With the second jobs report for 2018 now in the books, investors have once again witnessed a similar tale: solid job growth but no real progress on the wage front. This dynamic has certainly perplexed the money and bond markets, and I’m sure Federal Reserve (Fed) chair Jerome Powell was scratching his head as well. In fact, from a purely domestic fundamental standpoint, how this year’s trend for wages pans out will also help shape where U.S. Treasury (UST) yields will reside as 2018 plays out.
There is certainly no disputing the fact that job creation has been an economic bright spot, resulting in historically low levels of unemployment. The February jobs report did not disappoint on either of these fronts, as total nonfarm payrolls rose by 313,000, or more than 100,000 above consensus forecasts and the best reading since July 2016. Over the last three months, the average pace of payroll gains has come in at +242,000, versus +182,000 per month for all of last year.
The jobless rate remained at 4.1% for the fifth consecutive month, which is the low watermark for this expansion. The alternate measure of job creation, civilian employment, has been surging thus far in 2018, producing a two-month average of just under +600,000.
Average Hourly Earnings
Let’s turn our attention to wages. Average hourly earnings (AHE) rose at an annual rate of +2.6% in February, following a downward revision of 0.1 percentage points for the prior month. In other words, the +2.9% surprise to the upside in January has now been dialed back a bit to +2.8%. Remember, one of the lynchpins behind the rise in the UST 10-Year yield this year was an increase in inflation expectations, led by said “January surprise.” The current pace leaves wages essentially “stuck in the mud,” at least for the time being, illustrated by the fact that the average year-over-year increase over the last two years has been that same +2.6% (see the graph).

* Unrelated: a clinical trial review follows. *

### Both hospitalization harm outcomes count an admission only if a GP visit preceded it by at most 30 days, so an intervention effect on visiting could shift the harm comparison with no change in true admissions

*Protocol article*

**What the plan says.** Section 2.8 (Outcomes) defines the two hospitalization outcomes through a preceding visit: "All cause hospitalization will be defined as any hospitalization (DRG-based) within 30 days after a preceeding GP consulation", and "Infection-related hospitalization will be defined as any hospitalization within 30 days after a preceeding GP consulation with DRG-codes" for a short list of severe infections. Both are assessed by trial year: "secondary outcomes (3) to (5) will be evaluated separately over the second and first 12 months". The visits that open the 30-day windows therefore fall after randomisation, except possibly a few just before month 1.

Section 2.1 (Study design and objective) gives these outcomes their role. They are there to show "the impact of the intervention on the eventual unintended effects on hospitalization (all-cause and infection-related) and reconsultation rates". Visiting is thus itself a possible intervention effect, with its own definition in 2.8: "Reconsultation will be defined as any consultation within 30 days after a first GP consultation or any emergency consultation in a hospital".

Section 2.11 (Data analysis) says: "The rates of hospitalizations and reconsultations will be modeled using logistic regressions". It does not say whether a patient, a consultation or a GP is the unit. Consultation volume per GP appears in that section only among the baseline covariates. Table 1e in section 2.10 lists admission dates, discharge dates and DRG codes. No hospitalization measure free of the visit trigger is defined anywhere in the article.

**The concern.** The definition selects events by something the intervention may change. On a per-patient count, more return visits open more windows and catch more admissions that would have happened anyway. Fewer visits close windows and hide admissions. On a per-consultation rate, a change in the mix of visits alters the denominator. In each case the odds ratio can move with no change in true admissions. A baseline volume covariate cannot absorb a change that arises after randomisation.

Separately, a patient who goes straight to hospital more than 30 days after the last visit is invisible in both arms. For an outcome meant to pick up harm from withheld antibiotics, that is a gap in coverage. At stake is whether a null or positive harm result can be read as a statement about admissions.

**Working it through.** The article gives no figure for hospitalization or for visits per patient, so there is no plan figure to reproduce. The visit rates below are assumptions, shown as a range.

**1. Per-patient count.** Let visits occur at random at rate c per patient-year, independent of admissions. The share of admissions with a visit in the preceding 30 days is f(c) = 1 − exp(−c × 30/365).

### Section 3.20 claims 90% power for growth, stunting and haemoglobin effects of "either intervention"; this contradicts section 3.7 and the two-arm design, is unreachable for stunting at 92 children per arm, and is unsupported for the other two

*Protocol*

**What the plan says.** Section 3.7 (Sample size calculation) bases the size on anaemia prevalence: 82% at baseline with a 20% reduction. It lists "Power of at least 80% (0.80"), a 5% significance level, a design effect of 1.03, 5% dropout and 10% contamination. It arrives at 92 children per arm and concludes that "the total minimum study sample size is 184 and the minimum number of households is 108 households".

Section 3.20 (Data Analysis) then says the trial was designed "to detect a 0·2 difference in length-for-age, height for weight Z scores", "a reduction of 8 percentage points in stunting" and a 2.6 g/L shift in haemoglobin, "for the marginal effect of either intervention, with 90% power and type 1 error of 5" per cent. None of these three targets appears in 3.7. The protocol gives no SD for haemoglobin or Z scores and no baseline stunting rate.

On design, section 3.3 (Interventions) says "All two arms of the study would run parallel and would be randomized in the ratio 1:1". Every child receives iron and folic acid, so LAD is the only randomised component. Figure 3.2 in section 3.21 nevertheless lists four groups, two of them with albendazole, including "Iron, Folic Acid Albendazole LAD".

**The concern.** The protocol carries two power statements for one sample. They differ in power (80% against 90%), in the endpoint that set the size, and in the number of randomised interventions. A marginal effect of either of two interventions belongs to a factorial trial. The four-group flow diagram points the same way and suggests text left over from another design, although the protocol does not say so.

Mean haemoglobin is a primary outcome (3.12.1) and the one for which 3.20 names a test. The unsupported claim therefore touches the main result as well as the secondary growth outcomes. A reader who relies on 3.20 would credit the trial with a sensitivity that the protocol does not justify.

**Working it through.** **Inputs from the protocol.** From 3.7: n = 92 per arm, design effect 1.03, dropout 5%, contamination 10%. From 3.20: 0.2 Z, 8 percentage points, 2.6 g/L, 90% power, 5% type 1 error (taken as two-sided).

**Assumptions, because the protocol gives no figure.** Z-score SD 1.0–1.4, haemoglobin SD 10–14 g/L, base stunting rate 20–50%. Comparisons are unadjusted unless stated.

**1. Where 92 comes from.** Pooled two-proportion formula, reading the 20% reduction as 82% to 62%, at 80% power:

So, when will that jobs trend translate to higher wages? According to the new Fed chair, a key force behind the frustrating lack of significant progress has been the result of “the weak pace of productivity growth in recent years.” Powell also stated that given the economic backdrop and strong job creation, he expects to see wages rising. This line of reasoning is definitely justified, but thus far, the results have been lacking. Nevertheless, there does seem to be an expectation that later this year, the annual rate of increase for AHE will eventually hit, and possibly eclipse, the +3.0% threshold. The bottom line is that, barring any unforeseen circumstances, the Fed will not be dissuaded from raising interest rates this year, a development expected for next week’s FOMC meeting.
Unless otherwise noted, all data is Bloomberg, as of March 9, 2018.